Over the Christmas period, I have been reading Marketing Due Diligence by McDonald et al. In the book Professor Malcolm Macdonald and his colleagues discuss how to link marketing activity to a firm’s share price and other financial measures.
The book is an attempt to explain the theories behind marketing strategy in a way understandable by senior managers and company directors. Many of these individuals come from a financial background and look at marketing in terms of financial results only. They ignore methods of measuring success, such as Kaplan and Norton’s Balanced Scorecard, which look at corporate success in terms of long-term growth, as opposed to short-term financial gain.
McDonald exposes the fallacy that marketing has failed. That consumer power has exposed traditional marketing activities as irrelevant. He argues that there is gross ignorance amongst many senior managers as to the power of marketing strategies and this means that this ignorance has led to mistaken definitions of marketing’s role in a business.
The truth is that marketing is a core business activity and traditional marketing activities have as much power today as they did fifty years ago.
McDonald argues that too many businesses give marketing professionals a subsidiary role in their business. Often these companies concentrate on a product, technical, operations or financial focus. Marketing’s secondary role in these firms means that it is never truly effective.
He also has concerns that some in the marketing industry are overly evangelical about their profession’s role in business and that marketing should be the core of the corporate universe. Marketing is similar to finance and other business disciplines. It is a functional profession with its own body of knowledge, processes, tools and techniques. Marketing like these other professions has its own professional institute, the CIM, which prescribes, researches, examines and develops the marketing discipline in the same manner as other professions.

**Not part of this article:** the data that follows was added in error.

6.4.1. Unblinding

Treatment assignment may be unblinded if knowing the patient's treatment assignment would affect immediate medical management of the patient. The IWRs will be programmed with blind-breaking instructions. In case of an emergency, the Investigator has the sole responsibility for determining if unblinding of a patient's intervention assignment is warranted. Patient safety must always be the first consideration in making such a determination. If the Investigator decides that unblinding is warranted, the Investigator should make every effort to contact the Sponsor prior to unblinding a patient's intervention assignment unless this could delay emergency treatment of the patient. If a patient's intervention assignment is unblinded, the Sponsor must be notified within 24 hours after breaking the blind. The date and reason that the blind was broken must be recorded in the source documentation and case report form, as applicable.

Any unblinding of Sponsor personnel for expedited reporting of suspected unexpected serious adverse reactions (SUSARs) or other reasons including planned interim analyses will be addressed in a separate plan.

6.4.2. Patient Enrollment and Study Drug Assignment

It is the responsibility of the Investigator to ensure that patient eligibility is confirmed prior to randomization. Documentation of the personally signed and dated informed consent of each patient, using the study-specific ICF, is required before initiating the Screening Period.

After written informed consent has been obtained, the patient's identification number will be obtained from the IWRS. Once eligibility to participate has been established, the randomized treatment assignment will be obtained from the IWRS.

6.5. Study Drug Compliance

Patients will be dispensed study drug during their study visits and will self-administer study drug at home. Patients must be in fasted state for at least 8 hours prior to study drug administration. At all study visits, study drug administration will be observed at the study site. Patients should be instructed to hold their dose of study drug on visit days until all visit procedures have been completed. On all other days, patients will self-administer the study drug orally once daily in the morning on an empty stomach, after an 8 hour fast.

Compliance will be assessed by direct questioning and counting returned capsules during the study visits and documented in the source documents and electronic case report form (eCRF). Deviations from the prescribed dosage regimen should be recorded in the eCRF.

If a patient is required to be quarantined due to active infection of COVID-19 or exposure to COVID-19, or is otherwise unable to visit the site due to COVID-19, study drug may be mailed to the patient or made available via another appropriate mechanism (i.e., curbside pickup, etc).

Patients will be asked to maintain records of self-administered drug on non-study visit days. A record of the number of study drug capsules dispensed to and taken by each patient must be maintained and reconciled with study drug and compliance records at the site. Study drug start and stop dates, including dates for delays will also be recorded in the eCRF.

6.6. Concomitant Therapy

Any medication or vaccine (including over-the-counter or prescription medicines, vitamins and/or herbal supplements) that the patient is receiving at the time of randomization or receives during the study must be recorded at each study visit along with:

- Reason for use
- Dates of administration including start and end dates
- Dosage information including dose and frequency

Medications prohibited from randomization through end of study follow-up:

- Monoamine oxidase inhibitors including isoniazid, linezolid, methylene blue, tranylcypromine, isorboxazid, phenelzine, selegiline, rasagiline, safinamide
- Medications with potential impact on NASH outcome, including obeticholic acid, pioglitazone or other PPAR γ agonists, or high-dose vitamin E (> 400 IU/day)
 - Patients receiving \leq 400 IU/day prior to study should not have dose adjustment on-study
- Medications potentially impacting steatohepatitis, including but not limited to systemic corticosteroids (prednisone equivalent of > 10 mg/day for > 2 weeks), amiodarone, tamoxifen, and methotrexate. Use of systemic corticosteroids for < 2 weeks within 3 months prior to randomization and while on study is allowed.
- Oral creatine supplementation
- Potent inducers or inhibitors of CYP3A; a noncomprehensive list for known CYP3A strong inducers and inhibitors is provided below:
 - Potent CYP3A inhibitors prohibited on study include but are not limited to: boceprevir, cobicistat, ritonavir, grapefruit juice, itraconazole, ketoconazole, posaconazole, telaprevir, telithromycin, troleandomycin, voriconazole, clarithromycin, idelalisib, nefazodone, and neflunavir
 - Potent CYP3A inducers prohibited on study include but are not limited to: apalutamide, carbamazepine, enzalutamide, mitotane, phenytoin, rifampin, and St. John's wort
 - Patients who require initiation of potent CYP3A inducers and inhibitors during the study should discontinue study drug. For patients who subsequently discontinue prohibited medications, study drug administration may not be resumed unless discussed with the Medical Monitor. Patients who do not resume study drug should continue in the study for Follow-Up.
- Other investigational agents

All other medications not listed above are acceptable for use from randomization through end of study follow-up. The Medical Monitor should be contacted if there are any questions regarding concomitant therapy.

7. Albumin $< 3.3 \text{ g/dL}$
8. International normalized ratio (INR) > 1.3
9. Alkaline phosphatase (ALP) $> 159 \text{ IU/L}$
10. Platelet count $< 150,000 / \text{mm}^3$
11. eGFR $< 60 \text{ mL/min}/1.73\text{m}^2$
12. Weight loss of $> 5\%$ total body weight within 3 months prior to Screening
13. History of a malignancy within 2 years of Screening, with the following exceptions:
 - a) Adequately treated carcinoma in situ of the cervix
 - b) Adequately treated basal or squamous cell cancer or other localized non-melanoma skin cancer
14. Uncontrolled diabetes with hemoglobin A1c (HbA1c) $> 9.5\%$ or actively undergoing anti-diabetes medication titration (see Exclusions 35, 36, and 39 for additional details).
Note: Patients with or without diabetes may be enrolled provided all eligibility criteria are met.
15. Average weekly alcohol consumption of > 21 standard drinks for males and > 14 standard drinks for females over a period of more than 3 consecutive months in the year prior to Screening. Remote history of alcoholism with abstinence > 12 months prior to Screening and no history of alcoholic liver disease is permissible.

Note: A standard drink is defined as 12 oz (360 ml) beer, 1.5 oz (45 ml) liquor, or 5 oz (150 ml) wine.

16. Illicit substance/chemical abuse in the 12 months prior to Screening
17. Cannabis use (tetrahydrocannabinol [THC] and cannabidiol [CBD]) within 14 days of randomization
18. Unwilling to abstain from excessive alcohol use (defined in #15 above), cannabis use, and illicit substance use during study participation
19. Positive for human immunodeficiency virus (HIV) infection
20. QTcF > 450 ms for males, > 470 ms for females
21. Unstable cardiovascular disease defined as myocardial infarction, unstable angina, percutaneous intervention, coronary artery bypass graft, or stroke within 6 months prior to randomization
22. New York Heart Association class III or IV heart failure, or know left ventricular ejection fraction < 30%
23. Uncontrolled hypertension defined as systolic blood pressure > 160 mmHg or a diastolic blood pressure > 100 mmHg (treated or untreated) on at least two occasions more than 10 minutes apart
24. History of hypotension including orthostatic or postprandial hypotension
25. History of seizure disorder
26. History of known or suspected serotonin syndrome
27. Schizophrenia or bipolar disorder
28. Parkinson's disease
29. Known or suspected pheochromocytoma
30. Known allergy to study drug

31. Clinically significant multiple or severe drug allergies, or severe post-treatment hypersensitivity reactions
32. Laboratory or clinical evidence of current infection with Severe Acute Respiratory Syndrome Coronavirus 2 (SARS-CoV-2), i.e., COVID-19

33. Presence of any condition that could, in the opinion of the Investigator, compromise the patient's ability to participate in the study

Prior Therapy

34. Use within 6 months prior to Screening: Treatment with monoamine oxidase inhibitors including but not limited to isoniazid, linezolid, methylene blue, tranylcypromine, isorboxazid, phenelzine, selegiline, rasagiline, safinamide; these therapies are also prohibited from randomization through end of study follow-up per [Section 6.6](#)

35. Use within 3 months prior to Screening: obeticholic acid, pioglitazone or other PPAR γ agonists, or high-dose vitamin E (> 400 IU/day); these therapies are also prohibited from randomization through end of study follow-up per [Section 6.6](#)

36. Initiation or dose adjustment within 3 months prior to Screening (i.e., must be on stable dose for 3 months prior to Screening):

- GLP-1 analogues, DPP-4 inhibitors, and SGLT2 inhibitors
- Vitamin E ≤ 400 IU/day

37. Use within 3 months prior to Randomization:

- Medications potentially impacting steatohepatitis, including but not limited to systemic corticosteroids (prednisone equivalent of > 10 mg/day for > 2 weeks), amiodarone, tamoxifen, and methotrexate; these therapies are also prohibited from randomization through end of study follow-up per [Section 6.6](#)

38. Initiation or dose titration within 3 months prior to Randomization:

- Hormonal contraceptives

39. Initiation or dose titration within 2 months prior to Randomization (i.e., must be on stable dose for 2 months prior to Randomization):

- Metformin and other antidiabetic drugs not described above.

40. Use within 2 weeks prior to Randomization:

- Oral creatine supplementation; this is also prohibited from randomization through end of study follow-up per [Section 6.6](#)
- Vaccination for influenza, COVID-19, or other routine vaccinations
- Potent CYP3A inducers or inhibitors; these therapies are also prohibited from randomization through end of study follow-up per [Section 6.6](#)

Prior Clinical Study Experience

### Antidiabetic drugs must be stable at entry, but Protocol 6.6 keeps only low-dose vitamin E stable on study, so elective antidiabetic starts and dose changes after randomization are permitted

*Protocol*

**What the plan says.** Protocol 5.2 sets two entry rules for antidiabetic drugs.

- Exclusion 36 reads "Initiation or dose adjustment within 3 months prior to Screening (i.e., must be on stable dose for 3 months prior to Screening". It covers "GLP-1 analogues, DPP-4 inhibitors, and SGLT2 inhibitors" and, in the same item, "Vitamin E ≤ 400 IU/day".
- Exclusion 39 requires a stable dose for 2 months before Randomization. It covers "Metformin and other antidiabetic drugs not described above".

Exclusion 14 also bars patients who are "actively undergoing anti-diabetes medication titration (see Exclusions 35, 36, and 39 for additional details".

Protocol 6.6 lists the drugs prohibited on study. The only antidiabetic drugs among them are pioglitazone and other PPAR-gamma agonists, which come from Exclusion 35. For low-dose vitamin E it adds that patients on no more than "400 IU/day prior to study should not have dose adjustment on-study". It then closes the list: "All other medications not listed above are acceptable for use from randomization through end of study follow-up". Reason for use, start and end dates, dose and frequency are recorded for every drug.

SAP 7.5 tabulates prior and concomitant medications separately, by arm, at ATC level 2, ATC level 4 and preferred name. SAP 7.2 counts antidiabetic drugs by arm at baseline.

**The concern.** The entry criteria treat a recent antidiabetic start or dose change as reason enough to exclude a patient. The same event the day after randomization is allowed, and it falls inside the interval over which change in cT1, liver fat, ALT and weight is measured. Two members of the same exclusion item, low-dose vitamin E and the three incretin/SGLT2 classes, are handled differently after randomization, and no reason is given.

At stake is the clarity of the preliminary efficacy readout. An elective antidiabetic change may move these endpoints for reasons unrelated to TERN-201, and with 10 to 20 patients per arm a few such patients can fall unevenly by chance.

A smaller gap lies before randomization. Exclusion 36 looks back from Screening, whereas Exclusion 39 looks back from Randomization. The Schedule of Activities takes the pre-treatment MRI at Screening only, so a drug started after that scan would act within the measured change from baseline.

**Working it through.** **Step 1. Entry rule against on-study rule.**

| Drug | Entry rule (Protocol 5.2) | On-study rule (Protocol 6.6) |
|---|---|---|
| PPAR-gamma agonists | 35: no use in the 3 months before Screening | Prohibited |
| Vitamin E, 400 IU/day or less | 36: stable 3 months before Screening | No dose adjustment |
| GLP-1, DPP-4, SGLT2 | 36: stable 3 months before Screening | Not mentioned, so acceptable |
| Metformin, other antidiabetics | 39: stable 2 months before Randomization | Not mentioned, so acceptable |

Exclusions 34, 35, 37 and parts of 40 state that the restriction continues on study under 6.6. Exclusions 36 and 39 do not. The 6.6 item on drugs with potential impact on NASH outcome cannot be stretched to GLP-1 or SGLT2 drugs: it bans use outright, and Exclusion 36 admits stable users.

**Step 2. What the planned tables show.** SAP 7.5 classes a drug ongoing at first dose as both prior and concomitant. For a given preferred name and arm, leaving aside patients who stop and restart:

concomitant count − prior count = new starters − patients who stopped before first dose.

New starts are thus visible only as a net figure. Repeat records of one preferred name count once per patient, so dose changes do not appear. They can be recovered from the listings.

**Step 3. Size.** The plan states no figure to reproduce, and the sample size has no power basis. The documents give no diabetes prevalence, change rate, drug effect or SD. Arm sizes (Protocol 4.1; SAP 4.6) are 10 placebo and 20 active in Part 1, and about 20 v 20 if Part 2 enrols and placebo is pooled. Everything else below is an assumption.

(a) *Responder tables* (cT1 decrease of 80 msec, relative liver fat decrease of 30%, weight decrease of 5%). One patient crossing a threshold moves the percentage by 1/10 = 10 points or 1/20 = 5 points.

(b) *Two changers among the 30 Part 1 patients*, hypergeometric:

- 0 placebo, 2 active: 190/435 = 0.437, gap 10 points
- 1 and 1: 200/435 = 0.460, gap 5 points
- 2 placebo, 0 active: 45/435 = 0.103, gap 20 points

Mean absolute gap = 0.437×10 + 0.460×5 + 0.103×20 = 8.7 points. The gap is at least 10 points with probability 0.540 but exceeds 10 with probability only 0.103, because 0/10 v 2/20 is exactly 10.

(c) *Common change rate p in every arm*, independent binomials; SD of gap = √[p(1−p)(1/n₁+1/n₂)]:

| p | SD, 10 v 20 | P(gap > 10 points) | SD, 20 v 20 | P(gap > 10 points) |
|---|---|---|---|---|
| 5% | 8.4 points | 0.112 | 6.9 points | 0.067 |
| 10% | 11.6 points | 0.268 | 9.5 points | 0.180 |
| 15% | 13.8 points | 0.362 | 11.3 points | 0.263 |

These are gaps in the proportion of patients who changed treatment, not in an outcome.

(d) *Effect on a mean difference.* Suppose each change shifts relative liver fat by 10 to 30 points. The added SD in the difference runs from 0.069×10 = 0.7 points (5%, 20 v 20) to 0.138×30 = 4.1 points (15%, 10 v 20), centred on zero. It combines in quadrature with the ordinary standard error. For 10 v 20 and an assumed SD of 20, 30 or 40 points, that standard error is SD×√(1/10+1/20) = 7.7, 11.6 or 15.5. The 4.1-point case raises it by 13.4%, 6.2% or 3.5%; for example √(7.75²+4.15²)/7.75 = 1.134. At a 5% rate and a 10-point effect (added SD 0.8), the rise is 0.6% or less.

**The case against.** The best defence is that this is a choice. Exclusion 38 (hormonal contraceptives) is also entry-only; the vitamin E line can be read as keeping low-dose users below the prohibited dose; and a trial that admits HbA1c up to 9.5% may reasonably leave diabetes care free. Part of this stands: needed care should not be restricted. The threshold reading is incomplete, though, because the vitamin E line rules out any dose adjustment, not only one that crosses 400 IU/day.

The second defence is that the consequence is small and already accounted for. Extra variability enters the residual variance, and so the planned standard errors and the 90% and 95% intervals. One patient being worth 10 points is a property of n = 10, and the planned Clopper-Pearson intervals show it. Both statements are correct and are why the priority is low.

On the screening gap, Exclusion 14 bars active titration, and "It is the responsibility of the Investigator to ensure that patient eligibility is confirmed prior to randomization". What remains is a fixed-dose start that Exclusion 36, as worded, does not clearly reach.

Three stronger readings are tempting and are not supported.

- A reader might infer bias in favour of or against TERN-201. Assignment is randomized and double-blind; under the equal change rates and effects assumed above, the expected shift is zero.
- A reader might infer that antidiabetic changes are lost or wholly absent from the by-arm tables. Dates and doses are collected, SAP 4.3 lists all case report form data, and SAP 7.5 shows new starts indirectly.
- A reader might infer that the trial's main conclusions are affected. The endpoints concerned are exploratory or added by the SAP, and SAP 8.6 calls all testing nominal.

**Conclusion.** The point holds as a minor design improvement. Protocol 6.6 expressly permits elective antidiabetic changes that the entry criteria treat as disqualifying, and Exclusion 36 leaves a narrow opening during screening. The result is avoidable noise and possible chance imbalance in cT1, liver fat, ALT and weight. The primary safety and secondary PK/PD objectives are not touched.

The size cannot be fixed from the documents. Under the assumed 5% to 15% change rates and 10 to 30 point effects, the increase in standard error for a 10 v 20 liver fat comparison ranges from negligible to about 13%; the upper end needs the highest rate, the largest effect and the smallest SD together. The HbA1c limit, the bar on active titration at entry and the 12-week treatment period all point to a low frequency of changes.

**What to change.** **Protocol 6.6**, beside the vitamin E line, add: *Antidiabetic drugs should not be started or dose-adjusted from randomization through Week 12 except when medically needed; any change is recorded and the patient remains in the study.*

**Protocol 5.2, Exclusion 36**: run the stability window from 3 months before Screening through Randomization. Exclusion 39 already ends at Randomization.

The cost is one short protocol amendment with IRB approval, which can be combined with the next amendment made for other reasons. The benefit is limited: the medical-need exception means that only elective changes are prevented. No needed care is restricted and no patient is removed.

McDonald argues that marketing shouldn’t be given priority over other professional disciplines but that it should be given equal status to them.
However, it is clear that marketing is a pivotal strategic process and important to business leaders. It should flourish at three different levels in a business:
- Senior managers and business proprietors need to understand and enthusiastically embrace the concept of customer service and the development of a customer-focused organisation. the creation and maintenance of customer satisfaction should be the only route to long-term profitable success. There should be an organisation-wide market-driven culture of superior customer service within a business as this route to success offers significant sustainability.
- Business strategies must start and be evaluated against the needs of the market. Marketing activities must have a strategic focus and an organisation’s future must be planned from the market inwards.
- Promotional and marketing tactics must be implemented within the context of an overall marketing strategy and be market-led. Such tactics must meet the professional standards expected in such areas as market research, promotion and sales.
Customer satisfaction and customer focus are not simply the domain of the marketing department. They should be the core concept throughout all of an organisations activities.
Marketing has a central role in the creation of sustainable competitive advantage. As Kelly states in his paper Customer Intelligence; From Data to Dialogue (2005), ” the customer is the fulcrum of the business and everything from production ,to supply chain, to finance, risk management, personnel management and product development, all adapt and converge on the business value proposition that is projected to the consumer”.
This means that marketing activities need to be controlled at three levels:
- Marketing due diligence; whether marketing activities enhance or destroy shareholder value on the basis of an objective assessment and how strategy will be improved.
- Marketing effectiveness; that tactics applied to each chosen market segment targeted by the marketing strategy create the expected competitive advantage
- Promotional effectiveness: That marketing communications activity achieves the required objectives in terms of awareness, brand recognition, etc.
Measuring marketing effectiveness is not like factory output. It is easy to measure what goes into a factory and what comes out, i.e. productivity. It is not easy to measure the outcomes of marketing activity. This fact is not grasped by many non-marketing professionals. Productivity can be measured at the factory gate whereas the results of marketing activity may not be clear until many months after the strategy has been enacted.